The conference on “Theorizing Gender and Islam” aims to advance feminist theory and methodology about Muslim women’s and men’s experiences, subjectivities and narratives, and to develop a research community between feminist scholars, Religious Studies scholars, Islamic feminists and those from cognate areas. The conference seeks to bring together critical scholars from Women’s Studies, Religious Studies, Legal Studies, Psychology, African Literature and Sociology as well as creative artists in a vivid exchange that will address a new and complex set of realities. They anticipate a set of invigorating debates that engage rich and complex representations and forms of human subjectivity.

Poetry Without Borders: Tides of Change

Nov 18, 2014
06:00 PM to 08:00 PM
Foster Auditorium

Poetry without Borders is an annual, university-wide, student-run poetry reading forum where students and faculty expose the audience to different languages and cultures. The event aims to bring together people with different backgrounds and passions. In the past, there was contributions from languages such as German, Chinese, Mongolian, Kazakhs, Norwegian, Vietnamese, Indonesian, Turkish, Hebrew, Dutch, Russian, Ukrainian, and Portuguese, and students and faculty from different majors and research fields. The theme of 2014 is “Tides of Change,” an inspiration for the readers to comment with poems on the current political and social events or to reflect on their own spiritual journey.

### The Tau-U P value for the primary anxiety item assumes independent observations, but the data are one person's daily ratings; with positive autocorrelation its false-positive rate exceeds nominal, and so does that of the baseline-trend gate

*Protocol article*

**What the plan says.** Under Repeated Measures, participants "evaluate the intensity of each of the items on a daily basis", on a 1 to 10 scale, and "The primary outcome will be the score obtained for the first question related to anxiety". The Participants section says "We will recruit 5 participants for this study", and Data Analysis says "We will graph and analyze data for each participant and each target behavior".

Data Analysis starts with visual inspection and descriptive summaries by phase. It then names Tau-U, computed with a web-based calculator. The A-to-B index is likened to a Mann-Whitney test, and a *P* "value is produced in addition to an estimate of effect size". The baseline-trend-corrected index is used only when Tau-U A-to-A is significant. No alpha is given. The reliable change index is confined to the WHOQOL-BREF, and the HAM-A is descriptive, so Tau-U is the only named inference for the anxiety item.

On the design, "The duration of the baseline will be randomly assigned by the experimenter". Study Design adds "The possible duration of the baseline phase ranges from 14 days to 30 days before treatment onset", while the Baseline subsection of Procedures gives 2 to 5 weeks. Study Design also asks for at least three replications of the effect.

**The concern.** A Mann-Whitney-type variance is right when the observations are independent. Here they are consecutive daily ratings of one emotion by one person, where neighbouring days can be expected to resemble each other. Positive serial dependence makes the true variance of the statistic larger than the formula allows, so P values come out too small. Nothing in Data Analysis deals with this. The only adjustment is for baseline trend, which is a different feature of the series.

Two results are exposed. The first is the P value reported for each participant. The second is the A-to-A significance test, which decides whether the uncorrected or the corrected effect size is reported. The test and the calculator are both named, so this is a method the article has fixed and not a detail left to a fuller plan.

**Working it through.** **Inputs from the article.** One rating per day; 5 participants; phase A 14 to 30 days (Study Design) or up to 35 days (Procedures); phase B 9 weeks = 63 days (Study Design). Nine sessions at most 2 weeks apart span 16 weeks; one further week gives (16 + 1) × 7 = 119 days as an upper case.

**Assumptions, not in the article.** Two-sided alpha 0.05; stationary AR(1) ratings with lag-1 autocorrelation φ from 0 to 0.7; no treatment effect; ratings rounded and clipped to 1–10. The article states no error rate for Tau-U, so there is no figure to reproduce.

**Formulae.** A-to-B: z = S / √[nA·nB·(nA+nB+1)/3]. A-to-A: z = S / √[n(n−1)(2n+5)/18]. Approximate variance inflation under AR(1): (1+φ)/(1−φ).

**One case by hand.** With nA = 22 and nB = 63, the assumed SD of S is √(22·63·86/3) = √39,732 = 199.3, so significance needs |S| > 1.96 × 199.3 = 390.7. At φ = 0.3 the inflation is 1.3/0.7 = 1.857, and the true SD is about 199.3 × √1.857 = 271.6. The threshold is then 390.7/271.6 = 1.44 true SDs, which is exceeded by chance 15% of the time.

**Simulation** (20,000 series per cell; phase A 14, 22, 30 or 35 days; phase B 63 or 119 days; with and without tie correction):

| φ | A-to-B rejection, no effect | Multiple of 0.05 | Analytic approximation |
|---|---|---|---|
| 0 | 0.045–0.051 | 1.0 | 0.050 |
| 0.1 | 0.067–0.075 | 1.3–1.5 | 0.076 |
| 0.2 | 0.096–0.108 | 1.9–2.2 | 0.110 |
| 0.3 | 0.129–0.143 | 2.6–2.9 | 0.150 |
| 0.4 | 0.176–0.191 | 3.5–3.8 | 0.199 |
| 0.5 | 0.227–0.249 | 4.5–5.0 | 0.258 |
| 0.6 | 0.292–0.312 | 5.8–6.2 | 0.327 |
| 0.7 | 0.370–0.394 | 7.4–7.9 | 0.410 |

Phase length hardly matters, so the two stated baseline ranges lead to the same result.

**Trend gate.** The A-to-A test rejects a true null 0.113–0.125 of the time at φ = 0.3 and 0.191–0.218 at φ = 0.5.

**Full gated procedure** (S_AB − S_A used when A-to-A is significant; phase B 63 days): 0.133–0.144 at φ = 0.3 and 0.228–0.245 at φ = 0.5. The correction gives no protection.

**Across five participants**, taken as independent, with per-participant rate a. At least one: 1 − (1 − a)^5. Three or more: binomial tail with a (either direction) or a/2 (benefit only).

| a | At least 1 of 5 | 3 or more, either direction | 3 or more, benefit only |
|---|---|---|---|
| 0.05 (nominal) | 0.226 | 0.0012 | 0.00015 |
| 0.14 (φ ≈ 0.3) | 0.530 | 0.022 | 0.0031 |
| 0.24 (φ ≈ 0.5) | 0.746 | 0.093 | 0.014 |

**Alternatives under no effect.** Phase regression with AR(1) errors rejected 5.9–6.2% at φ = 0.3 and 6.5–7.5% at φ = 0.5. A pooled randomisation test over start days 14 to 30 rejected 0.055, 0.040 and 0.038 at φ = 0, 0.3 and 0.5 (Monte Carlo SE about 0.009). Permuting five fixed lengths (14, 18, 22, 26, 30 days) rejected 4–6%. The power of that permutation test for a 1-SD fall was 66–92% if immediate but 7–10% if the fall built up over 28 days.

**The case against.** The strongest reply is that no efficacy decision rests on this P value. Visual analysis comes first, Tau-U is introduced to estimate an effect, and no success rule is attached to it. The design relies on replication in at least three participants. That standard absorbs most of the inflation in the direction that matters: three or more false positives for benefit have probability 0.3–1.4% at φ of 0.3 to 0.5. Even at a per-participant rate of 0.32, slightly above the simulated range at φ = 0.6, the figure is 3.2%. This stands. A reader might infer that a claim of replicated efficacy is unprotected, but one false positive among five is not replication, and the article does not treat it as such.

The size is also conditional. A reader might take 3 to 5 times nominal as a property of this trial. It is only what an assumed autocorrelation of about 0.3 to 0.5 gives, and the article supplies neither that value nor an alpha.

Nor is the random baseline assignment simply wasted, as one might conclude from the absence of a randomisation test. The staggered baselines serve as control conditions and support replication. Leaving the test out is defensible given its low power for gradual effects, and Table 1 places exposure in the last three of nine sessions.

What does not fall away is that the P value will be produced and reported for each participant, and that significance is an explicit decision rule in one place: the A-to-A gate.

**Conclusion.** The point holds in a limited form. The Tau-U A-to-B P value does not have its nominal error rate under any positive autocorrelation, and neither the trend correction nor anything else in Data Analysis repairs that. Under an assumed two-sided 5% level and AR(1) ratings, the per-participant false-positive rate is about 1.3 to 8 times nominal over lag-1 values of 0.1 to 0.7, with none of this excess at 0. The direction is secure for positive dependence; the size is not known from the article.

Sponsored by the Center for Global Studies, the Department of Comparative Literature, the college of Liberal Arts, the Woskob Family Endowment in Ukrainian Studies, the Department of Germanic and Slavic Languages and Literatures, and the Penn State University Libraries.

Exploring Ireland’s Literary Communities

Comparative Literature Luncheon Series
Nov 17, 2014
12:15 PM to 01:30 PM
102 Kern

James O’Sullivan, Penn State

Using various computational methods, this study will explore Ireland’s literary communities through analyses of the nation’s leading contemporary journals. A very brief introduction to macro-analytics will be offered, before some of the study’s key findings will be presented and discussed. Possible influences from social and economic transformations will be charted, while any regional disparities will also be delineated. A number of other particularities will also be accounted for, including gender and editorial networks.